For hospital administrators committed to improving patient safety, the pharmacy should be an area of particular attention. Not only does the pharmacy touch virtually every patient, it is too frequently the source of medication errors, especially with medications that are manually compounded. Despite tremendous advances in pharmacy workflow and aseptic techniques, medication errors continue to present a serious challenge to patient safety
Earlier this year, several Ontario hospitals were appalled to learn that some cancer patients received diluted chemotherapy preparations made by an outsourced compounding pharmacy. An investigation found the pharmacy’s technicians failed to account for overfill in standard IV bags – so the drugs the hospitals and their patients received may have contained less-than-therapeutic concentrations.
While that case may be an egregious example, medication errors are all too common. A survey of three Canadian hospitals published in the Journal of Pediatric Nursing reported 372 medication errors over the three-month study period, four of which resulted in patient deaths. In January, the National Post reported on a 2012 Canadian study which found nearly 10 per cent of pediatric patients at 22 hospitals suffered an adverse event, with medication-related incidents being the second most common cause.
Manual medication compounding must be done with meticulous care and attention to detail. But despite the best efforts of pharmacy workers to mix medications perfectly, humans are not perfect and even the most experienced technicians make mistakes. Some studies have documented observed manual error rates of up to 10 per cent in hospital pharmacies.
As a result, ensuring the safety of compounded medications has been a priority for hospitals. Many have instituted procedures involving dozens of steps with multiple checks and re-checks. Such protocols are important but also time-consuming and inefficient for hospital pharmacies that produce hundreds of IV doses a day. That’s why automated compounding systems are increasingly seen as an essential component of safe and efficient pharmacy operation.
Pharmacy automation technology has existed for more than a decade and is being adopted by a growing number of hospitals for its ability to ensure accuracy, repeatability and patient safety. One of the biggest advantages automated compounding technology provides is removing the primary source of contamination and error – humans – from the compounding process. Automated compounders have an aseptic chamber where medications are mixed and some even can be operated outside a clean room environment.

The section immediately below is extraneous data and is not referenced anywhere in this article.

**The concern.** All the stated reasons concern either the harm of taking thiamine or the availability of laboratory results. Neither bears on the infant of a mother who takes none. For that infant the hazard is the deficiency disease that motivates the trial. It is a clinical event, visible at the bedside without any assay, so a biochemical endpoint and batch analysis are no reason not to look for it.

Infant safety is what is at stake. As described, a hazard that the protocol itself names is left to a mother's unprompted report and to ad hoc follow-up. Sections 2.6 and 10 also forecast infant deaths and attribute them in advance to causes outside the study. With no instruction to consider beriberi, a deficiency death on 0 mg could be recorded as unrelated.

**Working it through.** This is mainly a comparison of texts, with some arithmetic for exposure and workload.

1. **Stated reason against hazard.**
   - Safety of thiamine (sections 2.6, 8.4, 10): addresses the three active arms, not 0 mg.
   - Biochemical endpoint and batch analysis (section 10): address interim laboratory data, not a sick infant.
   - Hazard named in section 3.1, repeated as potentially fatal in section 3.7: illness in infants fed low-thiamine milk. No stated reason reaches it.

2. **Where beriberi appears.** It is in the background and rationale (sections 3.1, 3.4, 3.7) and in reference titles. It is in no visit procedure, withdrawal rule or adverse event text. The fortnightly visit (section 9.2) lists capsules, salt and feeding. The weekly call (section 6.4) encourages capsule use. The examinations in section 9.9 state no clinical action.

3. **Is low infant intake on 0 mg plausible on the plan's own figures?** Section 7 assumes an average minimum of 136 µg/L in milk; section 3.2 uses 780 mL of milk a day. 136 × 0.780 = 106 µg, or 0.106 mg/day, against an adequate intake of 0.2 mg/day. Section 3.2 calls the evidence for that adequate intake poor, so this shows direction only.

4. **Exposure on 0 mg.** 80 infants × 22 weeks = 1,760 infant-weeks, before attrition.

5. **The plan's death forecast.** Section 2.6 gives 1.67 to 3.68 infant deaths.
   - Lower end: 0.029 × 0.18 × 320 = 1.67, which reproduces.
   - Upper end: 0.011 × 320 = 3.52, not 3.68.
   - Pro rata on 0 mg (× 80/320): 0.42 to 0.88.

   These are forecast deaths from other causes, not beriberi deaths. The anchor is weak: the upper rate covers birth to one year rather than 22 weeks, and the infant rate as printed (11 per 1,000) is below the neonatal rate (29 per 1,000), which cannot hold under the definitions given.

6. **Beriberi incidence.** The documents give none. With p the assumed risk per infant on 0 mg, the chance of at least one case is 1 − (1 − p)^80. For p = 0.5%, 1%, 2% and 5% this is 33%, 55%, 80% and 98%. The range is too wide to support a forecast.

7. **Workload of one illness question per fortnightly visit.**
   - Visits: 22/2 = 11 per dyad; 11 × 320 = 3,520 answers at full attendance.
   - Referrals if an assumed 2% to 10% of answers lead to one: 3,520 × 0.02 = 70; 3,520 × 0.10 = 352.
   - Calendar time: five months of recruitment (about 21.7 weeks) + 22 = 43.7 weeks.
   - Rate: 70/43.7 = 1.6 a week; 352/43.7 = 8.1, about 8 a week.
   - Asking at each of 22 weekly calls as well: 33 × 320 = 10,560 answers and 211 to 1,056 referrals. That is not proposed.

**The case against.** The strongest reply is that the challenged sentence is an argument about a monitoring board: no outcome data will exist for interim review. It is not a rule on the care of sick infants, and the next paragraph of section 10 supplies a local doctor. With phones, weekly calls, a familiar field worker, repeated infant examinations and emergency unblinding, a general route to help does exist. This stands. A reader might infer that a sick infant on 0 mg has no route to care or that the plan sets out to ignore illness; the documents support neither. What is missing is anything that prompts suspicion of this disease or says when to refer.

The automated compounding system our company developed, RIVA, provides other safeguards as well. Vials are photographed and their barcodes are scanned; both are then matched to a product database to ensure the right product is being used in each step.
As compounding progresses, pulsed UV light provides extra disinfection to critical puncture sites, syringes are automatically capped (reducing the risk of needle sticks), and the finished product is dispensed in a syringe or IV bag with an electronic barcode label for documentation. The result is a sterile and accurate medication compound that is verifiably safe for the patient.
Importantly, because of the multiple safety technologies and aseptic environment in which medications are compounded, the technology provides USP<797>-compliant beyond use dating, helping pharmacies maximize production efficiency. RIVA also can be configured with negative air pressure to protect pharmacy workers during chemotherapy compounding.
Safety and accuracy are the leading reasons CancerCare Manitoba is installing RIVA to prepare chemo compounds for patients. Its CEO Dr. Dhali Dhaliwal put it simply: “This state-of-the-art technology prepares chemotherapy drugs safely and improves accuracy in a clean and contained environment.” Two other Canadian hospitals have installed RIVA for general use and many others are interested in acquiring the technology.
By increasing safety, the technology also saves money. Automation lowers the cost-per-dose of medication and reduces the need for outsourcing. Equally important, automated compounding minimizes the risk of medication errors that can result in patient injury, emergency intervention, extended hospitalizations and liability.
For those who might look to output quality as evidence of production efficacy, pharmacy automation has proven a resounding success. Since RIVA technology was commercialized in 2008, systems have been installed at more than 30 sites worldwide and have cumulatively produced some 2 million IV doses safely and accurately. Further, installed units have performed more than 200,000 routine contamination tests with zero failures.
Throughout the healthcare system, technology has been implemented to enhance the safety and efficiency of countless procedures and systems. For hospitals working to ensure the highest standards of patient care, automated pharmacy compounding technology is an essential means of enhancing medication and patient safety.